Ethiopia's Tigray Social Cash Transfer Pilot Programme (SCTPP) & Integrated Basic Social Services with Social Cash Transfer (IN-SCT)
|Year Programmes Began:||2011 (SCTPP); 2015 (IN-SCT)|
|Implementing Ministries:||Tigray Bureau Labour and Social Affairs (SCTPP); SNNP & Oromia Bureaus of Labour and Social Affairs, Food Security and Health (IN-SCT)|
|Target Groups:||Labour constrained, ultra-poor female, elderly, or disabled (SCTPP); Pregnant & lactating women & caretakers of malnourished children in chronically food insecure households; labour-constrained households (IN-SCT)|
|Conditions:||None (TSCTPP); Soft-conditionalities on health, education & protection services (IN-SCT)|
|Approximate Reach (as of 2016):||3,800 households (TSCTPP); approx. 5,000 households (15,000 beneficiaries) (IN-SCT)|
The Social Cash Transfer Pilot Programme (SCTPP) was launched by the Tigray Bureau of Labour and Social Affairs (BOLSA) with support from the United Nations Children’s Fund (UNICEF) in the Tigray Region of Ethiopia in 2011. The goal of the SCTPP was to improve the quality of life of orphans and vulnerable children, elderly and persons with disabilities and to enhance their access to basic services such as healthcare and education. Specific initial objectives included contributing to the reduction of poverty, hunger, and starvation; increasing school enrolment and attendance; improving the health and nutrition of children and generating information on the feasibility in terms of BoLSA’s capacity to implement and administer such a programme.
The SCTPP operated in two districts: rural Hintalo Wajirat and urban Abi Adi, providing timely and predictable monthly cash transfers of ETB 155 (US$ 7.68) to the poorest labour-constrained households in both districts.
Beneficiary households were selected through a community-based targeting process, facilitated by the Community Care Coalitions (CCC), the primary social protection structure at community level supported by social workers. The programme reached 3,767 households (6,716 beneficiaries), of which around 40 per cent had children under 18 and 75 per cent female-headed.
Based on the promising lessons from the Tigray SCTPP (as described above), in 2015 the Ministry of Labour and Social Affairs (MoLSA) initiated the Improved Nutrition through Integrated Basic Social Services and Social Cash Transfer (IN-SCT) pilot programme with the support of UNICEF and Irish Aid. The pilot takes place in four districts of two regions of Ethiopia (SNNPR and Oromiya).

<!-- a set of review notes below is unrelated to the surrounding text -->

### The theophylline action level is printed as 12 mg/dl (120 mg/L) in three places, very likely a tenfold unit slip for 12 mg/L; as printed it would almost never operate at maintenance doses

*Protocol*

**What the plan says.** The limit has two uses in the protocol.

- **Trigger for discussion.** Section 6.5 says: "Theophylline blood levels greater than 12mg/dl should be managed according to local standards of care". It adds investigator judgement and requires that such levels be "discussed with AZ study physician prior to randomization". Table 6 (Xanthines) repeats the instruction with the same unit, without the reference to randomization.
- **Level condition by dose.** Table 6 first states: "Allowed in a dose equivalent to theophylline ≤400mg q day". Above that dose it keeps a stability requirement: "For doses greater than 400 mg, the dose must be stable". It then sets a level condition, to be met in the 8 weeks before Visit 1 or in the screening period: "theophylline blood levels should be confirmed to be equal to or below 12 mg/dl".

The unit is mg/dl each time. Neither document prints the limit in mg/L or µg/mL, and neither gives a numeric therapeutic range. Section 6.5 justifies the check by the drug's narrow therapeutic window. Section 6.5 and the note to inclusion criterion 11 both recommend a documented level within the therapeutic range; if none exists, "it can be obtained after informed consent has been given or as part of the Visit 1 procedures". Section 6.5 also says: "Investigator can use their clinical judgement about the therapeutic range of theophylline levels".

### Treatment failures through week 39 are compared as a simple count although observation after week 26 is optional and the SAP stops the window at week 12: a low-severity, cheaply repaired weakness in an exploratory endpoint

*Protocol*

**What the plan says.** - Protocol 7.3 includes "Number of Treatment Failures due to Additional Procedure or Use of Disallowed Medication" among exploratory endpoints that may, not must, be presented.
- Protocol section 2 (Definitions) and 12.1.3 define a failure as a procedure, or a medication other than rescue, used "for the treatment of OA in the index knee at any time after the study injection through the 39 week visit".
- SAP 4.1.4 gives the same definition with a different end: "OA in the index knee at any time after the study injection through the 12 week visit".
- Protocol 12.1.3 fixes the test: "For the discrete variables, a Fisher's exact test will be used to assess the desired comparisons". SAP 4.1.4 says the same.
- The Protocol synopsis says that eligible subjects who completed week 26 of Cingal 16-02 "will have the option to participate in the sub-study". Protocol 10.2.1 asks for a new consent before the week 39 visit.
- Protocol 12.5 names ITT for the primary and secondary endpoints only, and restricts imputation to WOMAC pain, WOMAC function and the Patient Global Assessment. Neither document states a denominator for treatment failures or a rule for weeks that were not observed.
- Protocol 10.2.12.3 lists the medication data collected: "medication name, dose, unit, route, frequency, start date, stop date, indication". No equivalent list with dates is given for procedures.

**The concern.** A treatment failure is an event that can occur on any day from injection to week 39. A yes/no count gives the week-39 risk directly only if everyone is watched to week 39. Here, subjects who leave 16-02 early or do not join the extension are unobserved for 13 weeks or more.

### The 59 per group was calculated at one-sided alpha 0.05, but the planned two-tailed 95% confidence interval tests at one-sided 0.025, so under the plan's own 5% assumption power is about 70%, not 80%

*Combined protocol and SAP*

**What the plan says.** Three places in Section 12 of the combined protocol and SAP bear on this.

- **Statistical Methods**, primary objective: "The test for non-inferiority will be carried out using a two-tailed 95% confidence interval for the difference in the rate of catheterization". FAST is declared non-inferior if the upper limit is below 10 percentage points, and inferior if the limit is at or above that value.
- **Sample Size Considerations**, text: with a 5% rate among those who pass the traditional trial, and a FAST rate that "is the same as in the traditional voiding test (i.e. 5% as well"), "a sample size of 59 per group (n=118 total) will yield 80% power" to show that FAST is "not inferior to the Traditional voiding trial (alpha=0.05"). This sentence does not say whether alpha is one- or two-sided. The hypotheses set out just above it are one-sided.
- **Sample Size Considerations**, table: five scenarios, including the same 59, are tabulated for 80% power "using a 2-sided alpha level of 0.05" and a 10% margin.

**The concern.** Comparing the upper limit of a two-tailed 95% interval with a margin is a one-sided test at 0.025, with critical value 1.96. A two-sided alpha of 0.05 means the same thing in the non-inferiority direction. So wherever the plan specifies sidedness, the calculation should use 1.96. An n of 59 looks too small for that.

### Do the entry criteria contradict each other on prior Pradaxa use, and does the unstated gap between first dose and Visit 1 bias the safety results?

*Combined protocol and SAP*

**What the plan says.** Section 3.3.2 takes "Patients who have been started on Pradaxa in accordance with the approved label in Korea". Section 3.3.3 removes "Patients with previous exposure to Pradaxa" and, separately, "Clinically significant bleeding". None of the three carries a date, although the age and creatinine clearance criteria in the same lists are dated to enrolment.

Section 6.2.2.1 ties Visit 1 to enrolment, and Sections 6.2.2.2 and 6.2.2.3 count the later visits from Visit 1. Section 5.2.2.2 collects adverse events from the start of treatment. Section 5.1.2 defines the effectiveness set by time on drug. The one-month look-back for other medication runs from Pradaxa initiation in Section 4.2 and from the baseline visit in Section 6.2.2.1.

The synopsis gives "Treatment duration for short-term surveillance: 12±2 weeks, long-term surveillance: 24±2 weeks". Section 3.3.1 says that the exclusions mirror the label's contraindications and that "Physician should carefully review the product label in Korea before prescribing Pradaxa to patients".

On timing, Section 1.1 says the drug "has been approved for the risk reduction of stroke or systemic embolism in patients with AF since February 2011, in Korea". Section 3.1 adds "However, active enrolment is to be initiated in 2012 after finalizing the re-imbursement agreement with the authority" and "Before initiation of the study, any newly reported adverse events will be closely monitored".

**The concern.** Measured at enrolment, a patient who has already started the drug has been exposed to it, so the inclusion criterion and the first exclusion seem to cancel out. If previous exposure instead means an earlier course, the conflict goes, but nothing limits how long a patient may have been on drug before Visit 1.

The IN-SCT pilot is integral part of the Productive Safety Net Programme (PSNP) – the flagship programme for Social Protection in Ethiopia – and is based on the integrated systems approach to Social Protection. Besides emphasizing existing Gender and Social Development provisions of the PSNP in its 4th phase through effective capacity building at different levels of PSNP implementation, the IN-SCT implements a comprehensive Case Management System, which links Temporary Direct Support (TDS) clients of the PNSP to essential Maternal and Child Health services as a co-responsibility (or soft condition) of receiving the monthly PSNP cash transfer. TDS clients are pregnant and lactating women, as well as caretakers of malnourished children, who are part of the PSNP Public Works component, but transition to the Permanent Direct Support (PDS) component of the PSNP. The Case Management System is being digitally replicated in an IT-based Management Information System and is being implemented by dedicated Social Workers, who are forming the crucial link between the PSNP clients, the front-line workers at Community level (e.g. Community Care Coalitions, Health Extension Workers and Development Agents), as well as the district-based Government stakeholders. The effective provision of a comprehensive package of nutrition-sensitive interventions to the PSNP clients is part of the overall IN-SCT approach of linking PSNP clients to basic social services.
Through the effective cooperation of different Line Ministries within this pilot (e.g. Ministry of Agriculture, Ministry of Labour and Social Affairs, Ministry of Health), the interventions significantly contribute to an improved multi-sectoral collaboration at community, district and federal levels.